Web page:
A day earlier, Mikolayenko had told reporters of a mysterious phone caller who said members of ousted President Viktor Yanukovych’s party were planning to pass a motion during to hold a Crimea-style referendum. Although no such motion was introduced, Mikolayenko and other Ukrainian officials in the province as well as Kiev believe the effort is a maneuver coordinated by Russia to make it appear as though a groundswell of support for secession exists.

Agents from Kherson's Ukraine's Security Service confirmed to FoxNews.com that they had spoken to Mikolayenko about the phone conversation, from a woman who claimed to represent the Putin administration

A spokeswoman for the province’s capital city of Kherson, Olesya Mikheeva, insisted “separatist movements and sentiments are increasingly less popular now,” pro-Moscow lawmakers and activists have been actively urging city and town councils to hold local referendums on joining Russia.

Yuri Odarchenko, the  province of Kherson's new governor, issued a stern warning Friday about provocations planned by pro-Moscow groups and sought to assure Kherson citizens as Ukraine prepares to evacuate around 25,000 servicemen from Crimean bases that have been taken over by Russian troops and pro-Moscow militias.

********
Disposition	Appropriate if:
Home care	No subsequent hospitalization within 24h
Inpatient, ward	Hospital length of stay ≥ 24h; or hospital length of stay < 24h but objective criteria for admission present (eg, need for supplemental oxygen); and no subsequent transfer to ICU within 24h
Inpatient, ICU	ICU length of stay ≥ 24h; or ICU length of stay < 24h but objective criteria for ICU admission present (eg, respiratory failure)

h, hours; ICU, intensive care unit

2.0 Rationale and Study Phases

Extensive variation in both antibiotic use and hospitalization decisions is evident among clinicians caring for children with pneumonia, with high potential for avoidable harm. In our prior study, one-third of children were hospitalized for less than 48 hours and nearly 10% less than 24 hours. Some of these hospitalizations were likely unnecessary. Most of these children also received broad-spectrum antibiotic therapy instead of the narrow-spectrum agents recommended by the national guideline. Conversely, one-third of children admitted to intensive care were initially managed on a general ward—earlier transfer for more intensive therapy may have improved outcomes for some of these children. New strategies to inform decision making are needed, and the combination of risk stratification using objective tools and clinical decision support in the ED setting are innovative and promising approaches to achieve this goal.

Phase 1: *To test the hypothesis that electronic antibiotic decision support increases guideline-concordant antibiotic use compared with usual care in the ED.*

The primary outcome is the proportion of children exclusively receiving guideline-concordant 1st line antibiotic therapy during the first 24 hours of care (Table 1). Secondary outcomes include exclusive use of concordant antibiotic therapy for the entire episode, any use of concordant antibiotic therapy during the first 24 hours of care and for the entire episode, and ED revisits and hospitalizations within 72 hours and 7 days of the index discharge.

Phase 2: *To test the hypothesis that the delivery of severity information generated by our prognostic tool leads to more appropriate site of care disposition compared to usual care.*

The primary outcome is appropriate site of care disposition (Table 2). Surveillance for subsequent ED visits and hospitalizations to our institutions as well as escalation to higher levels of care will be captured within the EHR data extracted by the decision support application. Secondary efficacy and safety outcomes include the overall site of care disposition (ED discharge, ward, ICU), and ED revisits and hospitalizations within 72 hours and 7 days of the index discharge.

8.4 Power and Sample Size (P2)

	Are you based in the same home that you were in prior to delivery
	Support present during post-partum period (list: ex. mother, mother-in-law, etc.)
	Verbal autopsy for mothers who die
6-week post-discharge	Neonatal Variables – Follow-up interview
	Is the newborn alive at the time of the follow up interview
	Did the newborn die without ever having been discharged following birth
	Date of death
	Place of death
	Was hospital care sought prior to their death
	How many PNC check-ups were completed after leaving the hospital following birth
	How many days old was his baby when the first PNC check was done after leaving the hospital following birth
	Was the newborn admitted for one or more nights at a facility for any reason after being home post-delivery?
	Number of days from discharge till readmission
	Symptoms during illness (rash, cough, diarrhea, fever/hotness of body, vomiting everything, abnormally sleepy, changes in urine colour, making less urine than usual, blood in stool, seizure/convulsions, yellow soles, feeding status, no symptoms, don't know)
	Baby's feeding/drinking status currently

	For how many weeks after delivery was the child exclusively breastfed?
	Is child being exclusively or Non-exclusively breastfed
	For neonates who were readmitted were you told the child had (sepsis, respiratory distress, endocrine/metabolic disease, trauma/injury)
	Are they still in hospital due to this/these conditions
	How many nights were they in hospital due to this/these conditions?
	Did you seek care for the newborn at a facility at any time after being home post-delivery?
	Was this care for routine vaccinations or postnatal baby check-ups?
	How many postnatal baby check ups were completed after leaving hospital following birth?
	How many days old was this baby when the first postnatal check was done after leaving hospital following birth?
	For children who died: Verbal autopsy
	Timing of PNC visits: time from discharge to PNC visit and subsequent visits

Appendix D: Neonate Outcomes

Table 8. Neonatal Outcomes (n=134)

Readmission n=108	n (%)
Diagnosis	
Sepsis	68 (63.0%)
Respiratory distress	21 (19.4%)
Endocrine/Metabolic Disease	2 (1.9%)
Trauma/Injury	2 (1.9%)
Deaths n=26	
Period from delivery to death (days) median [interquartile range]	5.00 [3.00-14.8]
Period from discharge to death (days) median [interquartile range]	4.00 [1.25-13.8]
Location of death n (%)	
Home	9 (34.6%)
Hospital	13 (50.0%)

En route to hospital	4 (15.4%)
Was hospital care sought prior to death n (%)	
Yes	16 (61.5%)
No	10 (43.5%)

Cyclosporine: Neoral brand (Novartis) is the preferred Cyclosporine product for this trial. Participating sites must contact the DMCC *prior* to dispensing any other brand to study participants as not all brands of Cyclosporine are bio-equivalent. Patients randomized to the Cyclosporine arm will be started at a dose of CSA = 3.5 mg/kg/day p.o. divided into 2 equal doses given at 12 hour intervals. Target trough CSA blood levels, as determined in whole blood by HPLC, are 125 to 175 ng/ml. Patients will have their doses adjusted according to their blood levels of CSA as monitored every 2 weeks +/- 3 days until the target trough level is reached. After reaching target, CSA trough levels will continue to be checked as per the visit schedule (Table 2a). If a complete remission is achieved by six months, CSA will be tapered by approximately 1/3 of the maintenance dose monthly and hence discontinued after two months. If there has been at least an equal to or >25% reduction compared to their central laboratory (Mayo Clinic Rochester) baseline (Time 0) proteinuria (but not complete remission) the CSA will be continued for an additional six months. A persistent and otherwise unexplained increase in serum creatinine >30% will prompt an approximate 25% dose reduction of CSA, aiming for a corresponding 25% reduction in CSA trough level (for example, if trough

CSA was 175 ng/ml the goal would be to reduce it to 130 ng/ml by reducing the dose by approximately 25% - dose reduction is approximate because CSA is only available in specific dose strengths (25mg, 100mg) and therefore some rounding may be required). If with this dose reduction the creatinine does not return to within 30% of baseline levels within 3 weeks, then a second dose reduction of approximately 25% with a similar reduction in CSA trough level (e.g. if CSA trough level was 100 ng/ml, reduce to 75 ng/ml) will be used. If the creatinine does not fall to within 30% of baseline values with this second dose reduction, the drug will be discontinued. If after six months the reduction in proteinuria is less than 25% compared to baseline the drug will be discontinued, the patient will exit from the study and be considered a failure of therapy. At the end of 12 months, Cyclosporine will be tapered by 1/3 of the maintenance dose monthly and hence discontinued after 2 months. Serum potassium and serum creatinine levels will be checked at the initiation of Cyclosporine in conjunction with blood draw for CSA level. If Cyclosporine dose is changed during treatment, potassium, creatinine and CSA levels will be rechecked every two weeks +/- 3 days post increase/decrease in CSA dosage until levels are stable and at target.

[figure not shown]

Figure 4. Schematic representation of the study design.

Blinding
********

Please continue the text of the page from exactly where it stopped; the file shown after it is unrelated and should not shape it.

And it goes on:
Odarchenko’s warning came as Putin signed legislation in Moscow making Crimea part of Russia, completing the annexation of Crimea from Ukraine.

Mikolayenko, a member of Yulia Tymoshenko's Fatherland Party, vowed to prevent a replay of the Crimean scenario. Council members from the pro-Russian Party of Regions boycotted the hour-long meeting, where several city residents criticized the Russian invasion of Crimea and spoke out against separatism. 

But even as the meeting continued, an estimated 70 suspected Russian cossacks arrived in Strelkovoe on the Arabat spit in Kherson's eastern Henichesky region. The group urged locals there to hold a referendum similar to the one in Crimea last Sunday, which passed overwhelmingly despite being called illegitimate by Kiev and western nations.

The vast majority of residents of Kherson province are Russian speakers, with Ukrainian Surzhik (a mix of Russian and Ukrainian) spoken in rural areas. Almost three quarters of the population of 1.2 million identify themselves as Ukrainians and 20 percent consider themselves Russian, according to official statistics. Still, with the ethnic division widening and Russia’s willingness to get involved, it is not clear how a vote might go.

Kherson is key in the unfolding conflict is because it links Crimea to the mainland by rail and road and provides the contested peninsula with most of its food, fresh water and electricity. Emergency workers this week set up a large tent camp along the Kharkiv-Simferopol highway to assist people fleeing Crimea. The number of refugees leaving Crimea is expected to increase exponentially over the next several days. Air traffic in and out of Crimea has been suspended, as well as regular train service.